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Sunday, May 7, 2017

Dawn by Octavia E. Butler: Review

Dawn (Xenogenesis, #1)Dawn by Octavia E. Butler
My rating: 4 of 5 stars

First thing is first. Dawn, by Octavia Butler has one issue in that it sometimes over explains, labors too much on a point or returns to it again and again. In that, this book can sometimes be frustrating, slow, a bit of a slog, and so on.

However, these parts are sparse enough and the ideas and characterizations within it are powerful enough to make these dull bits easier to plow through.

So then, tell me, if the world were going to end, humanity about to exterminate itself, and you woke to find yourself saved, cured of a gene that would lead you to your own demise, by some alien race, and all that was asked was that you would be changed and be used for their purpose, how would you feel? Would you find this to be a fair trade? Would you rebel? Would you kill yourself, or struggle on, even if that meant the end of the human race as it was absorbed into another, jellyfish like race?

These are a few of the questions at the heart of this novel, the first in a series. When Lilith finds herself as the chosen leader of a group of humans, being trained and taught to do this, she must confront these questions. In this story, she is given so much, is even treated kindly, yet there is some insidious nature to it. As if her alien captors, despite their kindness, view her and humanity at large, as somehow lesser, as pets, as subhuman.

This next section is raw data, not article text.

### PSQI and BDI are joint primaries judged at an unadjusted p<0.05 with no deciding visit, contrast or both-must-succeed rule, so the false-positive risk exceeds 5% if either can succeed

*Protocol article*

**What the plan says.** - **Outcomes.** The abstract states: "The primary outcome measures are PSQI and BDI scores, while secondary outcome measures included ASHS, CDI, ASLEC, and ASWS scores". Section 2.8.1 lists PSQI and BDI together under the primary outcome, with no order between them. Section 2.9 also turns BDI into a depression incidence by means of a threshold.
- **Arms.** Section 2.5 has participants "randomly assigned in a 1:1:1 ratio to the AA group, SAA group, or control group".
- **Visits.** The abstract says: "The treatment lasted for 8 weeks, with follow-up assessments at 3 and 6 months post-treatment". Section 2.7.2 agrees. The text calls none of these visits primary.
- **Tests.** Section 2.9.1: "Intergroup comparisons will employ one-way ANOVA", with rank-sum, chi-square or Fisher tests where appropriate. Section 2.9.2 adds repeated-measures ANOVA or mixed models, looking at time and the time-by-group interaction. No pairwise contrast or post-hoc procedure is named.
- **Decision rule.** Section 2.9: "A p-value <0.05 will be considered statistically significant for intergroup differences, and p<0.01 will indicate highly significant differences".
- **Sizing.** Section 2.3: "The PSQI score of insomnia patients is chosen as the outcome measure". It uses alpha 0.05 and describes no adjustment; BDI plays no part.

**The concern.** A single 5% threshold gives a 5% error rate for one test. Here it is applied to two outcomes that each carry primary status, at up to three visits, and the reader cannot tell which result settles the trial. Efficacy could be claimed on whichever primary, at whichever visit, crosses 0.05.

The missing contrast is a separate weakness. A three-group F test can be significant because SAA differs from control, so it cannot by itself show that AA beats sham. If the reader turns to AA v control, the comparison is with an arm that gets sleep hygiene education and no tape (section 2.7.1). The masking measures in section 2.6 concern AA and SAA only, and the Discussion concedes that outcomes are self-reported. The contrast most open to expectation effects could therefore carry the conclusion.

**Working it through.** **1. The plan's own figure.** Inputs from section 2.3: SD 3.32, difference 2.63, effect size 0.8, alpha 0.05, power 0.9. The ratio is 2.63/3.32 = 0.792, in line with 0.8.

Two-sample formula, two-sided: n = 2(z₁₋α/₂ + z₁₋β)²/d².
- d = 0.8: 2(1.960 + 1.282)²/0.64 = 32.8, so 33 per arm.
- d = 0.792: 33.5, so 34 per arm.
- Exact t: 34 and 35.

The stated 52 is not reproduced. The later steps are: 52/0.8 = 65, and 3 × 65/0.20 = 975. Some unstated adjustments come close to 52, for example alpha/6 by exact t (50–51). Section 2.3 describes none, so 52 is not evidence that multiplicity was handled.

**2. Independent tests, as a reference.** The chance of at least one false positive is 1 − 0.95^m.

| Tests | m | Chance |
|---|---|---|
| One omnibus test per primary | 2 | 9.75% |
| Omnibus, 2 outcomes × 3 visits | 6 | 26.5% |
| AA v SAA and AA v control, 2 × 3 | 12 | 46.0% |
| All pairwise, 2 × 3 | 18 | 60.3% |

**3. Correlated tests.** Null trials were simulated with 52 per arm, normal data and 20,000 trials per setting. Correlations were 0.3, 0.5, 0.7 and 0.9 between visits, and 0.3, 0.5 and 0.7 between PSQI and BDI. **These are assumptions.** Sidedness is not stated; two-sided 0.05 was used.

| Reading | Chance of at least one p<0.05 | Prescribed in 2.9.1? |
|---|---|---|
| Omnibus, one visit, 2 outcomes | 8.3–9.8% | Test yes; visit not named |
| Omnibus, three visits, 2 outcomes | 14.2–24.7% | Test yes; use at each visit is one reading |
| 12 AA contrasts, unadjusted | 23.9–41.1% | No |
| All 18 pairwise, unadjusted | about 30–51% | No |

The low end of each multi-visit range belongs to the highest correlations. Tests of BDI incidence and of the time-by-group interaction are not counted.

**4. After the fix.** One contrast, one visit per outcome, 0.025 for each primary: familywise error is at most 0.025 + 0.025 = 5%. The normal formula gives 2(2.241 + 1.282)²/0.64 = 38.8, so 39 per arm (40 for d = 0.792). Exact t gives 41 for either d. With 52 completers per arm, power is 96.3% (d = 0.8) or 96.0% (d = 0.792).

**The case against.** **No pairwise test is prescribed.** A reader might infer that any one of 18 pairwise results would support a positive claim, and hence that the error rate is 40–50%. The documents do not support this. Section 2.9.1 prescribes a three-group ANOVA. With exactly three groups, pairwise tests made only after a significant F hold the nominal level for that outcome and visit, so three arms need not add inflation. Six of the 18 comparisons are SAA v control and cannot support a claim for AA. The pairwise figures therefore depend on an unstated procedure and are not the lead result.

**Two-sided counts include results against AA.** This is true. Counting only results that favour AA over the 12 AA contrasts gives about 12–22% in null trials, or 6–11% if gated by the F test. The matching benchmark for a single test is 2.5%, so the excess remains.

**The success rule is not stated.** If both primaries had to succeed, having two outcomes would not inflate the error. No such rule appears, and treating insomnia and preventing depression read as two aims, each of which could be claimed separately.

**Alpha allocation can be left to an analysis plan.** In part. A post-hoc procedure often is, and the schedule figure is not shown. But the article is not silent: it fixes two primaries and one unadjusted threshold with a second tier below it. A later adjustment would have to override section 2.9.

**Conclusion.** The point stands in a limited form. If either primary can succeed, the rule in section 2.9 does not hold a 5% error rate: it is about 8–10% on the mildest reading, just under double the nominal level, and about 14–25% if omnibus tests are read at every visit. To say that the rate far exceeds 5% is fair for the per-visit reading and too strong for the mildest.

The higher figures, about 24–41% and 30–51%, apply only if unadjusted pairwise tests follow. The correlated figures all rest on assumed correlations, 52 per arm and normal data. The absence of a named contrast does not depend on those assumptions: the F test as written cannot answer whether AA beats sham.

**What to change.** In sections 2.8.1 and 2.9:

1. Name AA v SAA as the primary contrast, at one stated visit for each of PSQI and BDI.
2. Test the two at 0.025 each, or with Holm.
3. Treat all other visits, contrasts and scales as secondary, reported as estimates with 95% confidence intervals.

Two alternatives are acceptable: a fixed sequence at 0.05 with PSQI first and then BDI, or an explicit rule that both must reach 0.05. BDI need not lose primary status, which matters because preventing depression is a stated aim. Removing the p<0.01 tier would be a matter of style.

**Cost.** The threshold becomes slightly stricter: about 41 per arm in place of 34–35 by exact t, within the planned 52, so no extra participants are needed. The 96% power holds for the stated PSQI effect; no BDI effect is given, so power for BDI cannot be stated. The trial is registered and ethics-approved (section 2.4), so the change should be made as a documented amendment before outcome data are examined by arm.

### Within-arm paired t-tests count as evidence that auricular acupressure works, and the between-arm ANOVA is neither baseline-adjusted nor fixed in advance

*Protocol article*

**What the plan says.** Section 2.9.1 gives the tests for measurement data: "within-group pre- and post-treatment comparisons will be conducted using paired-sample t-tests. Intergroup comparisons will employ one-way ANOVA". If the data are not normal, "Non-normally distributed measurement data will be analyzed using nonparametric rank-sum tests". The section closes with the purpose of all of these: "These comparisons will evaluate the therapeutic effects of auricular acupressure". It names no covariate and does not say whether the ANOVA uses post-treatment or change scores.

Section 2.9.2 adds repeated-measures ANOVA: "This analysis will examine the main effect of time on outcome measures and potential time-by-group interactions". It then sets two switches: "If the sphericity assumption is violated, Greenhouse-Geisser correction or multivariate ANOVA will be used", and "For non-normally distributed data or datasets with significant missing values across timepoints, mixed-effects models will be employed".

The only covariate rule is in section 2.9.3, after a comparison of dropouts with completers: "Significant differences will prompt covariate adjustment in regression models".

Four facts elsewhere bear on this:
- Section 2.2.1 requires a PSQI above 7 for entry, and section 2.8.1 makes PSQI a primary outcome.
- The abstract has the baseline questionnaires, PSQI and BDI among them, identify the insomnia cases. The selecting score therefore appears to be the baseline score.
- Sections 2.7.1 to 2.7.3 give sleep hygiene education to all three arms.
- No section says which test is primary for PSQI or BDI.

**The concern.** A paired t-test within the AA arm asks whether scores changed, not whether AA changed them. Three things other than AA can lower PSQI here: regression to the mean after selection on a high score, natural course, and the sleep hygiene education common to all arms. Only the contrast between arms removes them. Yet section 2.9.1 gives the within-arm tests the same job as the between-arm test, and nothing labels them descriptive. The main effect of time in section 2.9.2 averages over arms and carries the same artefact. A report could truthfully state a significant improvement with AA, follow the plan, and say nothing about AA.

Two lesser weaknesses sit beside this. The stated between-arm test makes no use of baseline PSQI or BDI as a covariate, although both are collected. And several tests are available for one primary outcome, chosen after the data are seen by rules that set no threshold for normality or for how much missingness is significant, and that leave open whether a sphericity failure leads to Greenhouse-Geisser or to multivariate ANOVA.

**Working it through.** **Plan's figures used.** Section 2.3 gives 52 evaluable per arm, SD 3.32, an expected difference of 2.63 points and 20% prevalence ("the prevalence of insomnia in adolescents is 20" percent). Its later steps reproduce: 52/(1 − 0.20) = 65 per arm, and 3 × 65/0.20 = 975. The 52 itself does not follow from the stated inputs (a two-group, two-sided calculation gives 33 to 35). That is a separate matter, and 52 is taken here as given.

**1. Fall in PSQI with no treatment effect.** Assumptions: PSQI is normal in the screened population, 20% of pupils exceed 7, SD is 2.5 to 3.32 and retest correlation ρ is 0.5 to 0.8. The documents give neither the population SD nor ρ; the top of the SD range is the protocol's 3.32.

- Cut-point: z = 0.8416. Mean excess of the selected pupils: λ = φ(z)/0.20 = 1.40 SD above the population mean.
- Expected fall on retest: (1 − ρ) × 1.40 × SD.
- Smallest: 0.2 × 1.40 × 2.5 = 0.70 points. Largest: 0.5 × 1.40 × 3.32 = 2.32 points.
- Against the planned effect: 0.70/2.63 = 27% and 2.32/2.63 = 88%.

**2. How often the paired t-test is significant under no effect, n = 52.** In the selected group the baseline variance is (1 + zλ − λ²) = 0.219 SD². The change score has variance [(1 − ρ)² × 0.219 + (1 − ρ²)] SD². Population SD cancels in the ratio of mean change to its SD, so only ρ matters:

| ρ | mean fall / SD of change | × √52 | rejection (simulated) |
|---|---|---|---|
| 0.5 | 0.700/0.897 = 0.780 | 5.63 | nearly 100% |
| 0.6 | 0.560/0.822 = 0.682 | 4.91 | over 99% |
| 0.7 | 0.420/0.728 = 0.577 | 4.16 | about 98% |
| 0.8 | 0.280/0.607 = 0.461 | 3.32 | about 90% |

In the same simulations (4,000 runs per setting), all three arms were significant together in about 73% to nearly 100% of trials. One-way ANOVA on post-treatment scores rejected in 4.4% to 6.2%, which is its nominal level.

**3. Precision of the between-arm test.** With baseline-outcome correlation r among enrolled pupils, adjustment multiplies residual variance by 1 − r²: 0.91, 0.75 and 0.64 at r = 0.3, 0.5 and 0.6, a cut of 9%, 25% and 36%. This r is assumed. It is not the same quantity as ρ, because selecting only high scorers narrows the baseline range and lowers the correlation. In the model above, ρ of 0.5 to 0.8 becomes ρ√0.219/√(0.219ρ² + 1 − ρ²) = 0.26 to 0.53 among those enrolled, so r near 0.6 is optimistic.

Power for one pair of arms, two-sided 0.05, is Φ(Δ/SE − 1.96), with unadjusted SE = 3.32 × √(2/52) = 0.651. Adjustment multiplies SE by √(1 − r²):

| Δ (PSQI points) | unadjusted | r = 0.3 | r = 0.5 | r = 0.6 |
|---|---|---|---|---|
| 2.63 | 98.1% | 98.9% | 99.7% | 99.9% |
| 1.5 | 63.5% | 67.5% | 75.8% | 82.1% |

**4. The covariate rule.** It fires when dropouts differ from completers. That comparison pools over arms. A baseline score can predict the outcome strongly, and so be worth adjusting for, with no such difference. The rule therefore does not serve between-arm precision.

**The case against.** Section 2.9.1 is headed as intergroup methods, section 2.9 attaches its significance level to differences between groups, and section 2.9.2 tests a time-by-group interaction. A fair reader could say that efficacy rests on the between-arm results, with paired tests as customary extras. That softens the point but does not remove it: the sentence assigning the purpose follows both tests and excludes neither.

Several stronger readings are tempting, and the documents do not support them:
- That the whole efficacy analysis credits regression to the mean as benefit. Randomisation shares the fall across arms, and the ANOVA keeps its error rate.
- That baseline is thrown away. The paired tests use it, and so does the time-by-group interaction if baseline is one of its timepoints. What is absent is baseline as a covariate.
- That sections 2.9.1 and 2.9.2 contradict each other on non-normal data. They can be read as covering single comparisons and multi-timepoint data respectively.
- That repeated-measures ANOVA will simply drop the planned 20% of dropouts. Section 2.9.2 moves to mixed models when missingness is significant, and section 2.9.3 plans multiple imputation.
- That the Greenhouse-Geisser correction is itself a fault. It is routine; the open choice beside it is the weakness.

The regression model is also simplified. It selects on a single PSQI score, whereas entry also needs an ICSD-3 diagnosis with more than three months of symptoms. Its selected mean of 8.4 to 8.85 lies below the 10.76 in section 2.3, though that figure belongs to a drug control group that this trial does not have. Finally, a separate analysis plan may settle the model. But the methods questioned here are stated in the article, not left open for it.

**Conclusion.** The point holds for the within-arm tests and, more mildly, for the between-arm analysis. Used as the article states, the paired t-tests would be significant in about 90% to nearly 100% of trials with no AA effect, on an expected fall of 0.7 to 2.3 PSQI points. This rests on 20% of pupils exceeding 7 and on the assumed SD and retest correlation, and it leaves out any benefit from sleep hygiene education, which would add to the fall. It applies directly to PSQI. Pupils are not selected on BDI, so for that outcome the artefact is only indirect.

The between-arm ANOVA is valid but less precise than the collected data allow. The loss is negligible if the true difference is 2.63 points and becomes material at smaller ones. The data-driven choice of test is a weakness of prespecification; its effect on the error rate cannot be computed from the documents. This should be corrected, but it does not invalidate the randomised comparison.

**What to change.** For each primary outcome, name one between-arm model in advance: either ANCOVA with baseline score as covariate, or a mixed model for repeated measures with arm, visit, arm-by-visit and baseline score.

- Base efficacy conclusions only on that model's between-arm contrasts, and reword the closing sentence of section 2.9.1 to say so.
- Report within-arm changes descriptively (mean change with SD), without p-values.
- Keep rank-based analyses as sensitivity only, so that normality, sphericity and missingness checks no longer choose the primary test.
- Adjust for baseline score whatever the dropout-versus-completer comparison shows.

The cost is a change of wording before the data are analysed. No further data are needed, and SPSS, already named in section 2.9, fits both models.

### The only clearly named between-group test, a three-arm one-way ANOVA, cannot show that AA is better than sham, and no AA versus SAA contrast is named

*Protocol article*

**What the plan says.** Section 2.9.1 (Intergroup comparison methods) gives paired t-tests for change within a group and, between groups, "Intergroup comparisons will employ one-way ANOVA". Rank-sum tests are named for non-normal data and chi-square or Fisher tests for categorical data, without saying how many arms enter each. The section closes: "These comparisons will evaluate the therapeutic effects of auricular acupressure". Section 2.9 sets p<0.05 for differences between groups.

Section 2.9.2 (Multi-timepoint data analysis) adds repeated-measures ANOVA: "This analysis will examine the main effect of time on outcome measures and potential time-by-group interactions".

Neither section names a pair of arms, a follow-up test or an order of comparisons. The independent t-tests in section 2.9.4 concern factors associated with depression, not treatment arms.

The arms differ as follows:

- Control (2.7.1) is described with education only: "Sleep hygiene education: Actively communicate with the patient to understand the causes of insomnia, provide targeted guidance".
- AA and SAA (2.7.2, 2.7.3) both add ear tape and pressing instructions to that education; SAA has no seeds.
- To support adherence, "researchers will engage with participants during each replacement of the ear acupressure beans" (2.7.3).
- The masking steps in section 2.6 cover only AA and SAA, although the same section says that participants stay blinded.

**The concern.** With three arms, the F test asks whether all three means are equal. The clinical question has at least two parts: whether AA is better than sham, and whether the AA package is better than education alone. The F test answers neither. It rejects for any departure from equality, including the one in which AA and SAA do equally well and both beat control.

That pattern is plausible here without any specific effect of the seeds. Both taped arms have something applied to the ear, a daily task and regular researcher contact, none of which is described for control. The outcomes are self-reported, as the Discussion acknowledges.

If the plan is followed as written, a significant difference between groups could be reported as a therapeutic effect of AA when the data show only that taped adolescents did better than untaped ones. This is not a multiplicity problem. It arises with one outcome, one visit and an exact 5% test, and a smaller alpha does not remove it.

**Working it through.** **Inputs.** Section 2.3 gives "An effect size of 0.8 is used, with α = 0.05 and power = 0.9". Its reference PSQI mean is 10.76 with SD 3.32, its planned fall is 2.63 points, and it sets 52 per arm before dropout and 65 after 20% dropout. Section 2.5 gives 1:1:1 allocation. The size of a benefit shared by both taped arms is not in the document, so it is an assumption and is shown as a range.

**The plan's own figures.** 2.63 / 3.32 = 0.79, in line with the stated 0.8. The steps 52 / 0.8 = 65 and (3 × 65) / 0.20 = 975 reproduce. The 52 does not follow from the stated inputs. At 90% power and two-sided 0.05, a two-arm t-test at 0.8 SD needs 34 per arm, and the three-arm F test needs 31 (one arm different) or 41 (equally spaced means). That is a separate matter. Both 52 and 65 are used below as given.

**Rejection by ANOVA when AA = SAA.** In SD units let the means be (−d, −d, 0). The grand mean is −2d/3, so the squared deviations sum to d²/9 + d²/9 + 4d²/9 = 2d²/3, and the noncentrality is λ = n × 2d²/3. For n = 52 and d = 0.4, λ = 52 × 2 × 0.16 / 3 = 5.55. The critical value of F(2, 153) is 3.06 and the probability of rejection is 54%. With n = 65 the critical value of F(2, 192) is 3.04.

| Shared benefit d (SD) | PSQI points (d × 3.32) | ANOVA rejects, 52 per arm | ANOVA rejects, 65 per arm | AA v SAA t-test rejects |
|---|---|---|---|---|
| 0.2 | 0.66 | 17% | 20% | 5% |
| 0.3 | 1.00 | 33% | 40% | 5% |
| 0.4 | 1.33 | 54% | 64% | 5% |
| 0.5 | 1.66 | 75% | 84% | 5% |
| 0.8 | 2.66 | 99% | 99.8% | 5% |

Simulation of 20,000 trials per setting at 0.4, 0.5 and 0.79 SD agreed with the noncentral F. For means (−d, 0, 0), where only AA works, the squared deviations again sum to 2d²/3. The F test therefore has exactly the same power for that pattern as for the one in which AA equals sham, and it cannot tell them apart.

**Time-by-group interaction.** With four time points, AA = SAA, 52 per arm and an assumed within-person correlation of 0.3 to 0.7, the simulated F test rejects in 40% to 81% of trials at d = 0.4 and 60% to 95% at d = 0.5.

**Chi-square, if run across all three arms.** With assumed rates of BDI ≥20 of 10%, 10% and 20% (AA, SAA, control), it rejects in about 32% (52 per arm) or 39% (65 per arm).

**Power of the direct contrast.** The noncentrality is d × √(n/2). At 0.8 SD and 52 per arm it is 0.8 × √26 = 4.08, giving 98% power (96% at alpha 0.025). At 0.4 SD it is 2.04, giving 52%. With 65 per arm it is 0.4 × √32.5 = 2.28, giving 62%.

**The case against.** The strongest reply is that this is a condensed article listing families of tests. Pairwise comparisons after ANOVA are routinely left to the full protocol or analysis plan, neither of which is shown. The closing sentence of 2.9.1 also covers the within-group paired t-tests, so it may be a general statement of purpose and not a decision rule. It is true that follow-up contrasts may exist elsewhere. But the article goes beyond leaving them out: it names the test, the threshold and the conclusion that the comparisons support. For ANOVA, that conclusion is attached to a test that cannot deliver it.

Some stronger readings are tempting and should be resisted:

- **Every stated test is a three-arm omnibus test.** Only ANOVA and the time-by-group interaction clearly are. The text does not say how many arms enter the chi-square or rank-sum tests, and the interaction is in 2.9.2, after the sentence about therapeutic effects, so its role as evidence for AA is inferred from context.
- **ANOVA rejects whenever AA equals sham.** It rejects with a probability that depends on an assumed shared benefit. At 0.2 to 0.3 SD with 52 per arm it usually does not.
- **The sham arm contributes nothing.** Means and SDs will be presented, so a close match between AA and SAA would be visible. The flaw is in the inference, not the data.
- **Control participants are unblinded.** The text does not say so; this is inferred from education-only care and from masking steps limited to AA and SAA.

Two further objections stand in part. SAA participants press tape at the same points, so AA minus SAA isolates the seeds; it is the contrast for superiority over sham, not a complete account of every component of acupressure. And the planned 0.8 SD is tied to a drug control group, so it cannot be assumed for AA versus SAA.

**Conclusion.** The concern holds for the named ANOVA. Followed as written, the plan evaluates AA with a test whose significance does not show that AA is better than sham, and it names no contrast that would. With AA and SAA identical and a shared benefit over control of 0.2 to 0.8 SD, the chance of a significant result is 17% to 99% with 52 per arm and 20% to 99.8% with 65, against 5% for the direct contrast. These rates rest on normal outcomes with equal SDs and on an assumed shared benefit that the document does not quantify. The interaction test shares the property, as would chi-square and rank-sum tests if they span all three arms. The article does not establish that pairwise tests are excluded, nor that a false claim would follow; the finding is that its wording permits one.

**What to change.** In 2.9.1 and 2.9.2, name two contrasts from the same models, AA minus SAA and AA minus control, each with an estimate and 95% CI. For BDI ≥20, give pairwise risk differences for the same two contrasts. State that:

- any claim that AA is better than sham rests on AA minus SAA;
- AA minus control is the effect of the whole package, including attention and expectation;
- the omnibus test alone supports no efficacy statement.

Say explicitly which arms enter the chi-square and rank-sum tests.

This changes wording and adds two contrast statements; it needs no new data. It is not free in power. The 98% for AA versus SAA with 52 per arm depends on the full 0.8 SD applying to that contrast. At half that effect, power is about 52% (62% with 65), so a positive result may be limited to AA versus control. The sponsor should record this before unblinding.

Even as they change her and give her more freedom they ignore her reluctance, telling her again and again that she will choose to obey their wishes. Even as she holds onto this reluctance she knows her only chance is the return to earth, where humankind may live or die by its own hand.

Naturally I cannot speak to Butler's intentions when writing this novel, I know little enough about her on the whole and, very tragically, she died young. However, what I really got from this novel is an exploration of what it feels like to be in a society where, perhaps you are not treated as we might classically associate as slaves being treated, but nonetheless, the characters are treated as slaves. As property, their autonomy denied in favor of a select gene.

Even Lilith's gain of freedom and power is just reward for being a good slave. She does as she is told and learns well. Even what love she might feel for one of her captors seems to be, on some level, a calculated necessity for survival.

It is apt then, that Butler choose a black woman to represent these experiences, to better convey the horror and dehumanization that goes hand in hand with being altered as greatly as she is. Indeed, this book is both unbelievably smart and intensely horrifying. A truly great read that everyone should take part in.

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Wednesday, May 3, 2017

The Red Tree by Caitlin R. Kiernan: Review

The Red TreeThe Red Tree by CaitlĂ­n R. Kiernan
My rating: 4 of 5 stars